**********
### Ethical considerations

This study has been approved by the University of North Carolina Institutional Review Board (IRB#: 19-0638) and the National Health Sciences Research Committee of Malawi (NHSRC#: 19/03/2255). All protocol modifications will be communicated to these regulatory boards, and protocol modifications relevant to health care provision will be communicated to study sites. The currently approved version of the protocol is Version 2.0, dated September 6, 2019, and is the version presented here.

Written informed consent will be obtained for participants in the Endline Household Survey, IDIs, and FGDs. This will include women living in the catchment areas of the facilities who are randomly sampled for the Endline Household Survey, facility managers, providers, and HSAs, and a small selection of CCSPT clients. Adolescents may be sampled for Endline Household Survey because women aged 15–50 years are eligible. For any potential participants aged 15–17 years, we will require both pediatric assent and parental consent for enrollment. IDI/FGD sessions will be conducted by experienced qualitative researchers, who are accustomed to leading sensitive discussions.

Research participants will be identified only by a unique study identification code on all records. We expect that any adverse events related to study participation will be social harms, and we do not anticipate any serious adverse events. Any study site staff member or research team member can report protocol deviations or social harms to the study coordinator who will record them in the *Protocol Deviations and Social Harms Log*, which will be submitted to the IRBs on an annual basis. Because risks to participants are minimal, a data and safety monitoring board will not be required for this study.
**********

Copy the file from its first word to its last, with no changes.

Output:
### Ethical considerations

This study has been approved by the University of North Carolina Institutional Review Board (IRB#: 19-0638) and the National Health Sciences Research Committee of Malawi (NHSRC#: 19/03/2255). All protocol modifications will be communicated to these regulatory boards, and protocol modifications relevant to health care provision will be communicated to study sites. The currently approved version of the protocol is Version 2.0, dated September 6, 2019, and is the version presented here.

Written informed consent will be obtained for participants in the Endline Household Survey, IDIs, and FGDs. This will include women living in the catchment areas of the facilities who are randomly sampled for the Endline Household Survey, facility managers, providers, and HSAs, and a small selection of CCSPT clients. Adolescents may be sampled for Endline Household Survey because women aged 15–50 years are eligible. For any potential participants aged 15–17 years, we will require both pediatric assent and parental consent for enrollment. IDI/FGD sessions will be conducted by experienced qualitative researchers, who are accustomed to leading sensitive discussions.

Research participants will be identified only by a unique study identification code on all records. We expect that any adverse events related to study participation will be social harms, and we do not anticipate any serious adverse events. Any study site staff member or research team member can report protocol deviations or social harms to the study coordinator who will record them in the *Protocol Deviations and Social Harms Log*, which will be submitted to the IRBs on an annual basis. Because risks to participants are minimal, a data and safety monitoring board will not be required for this study.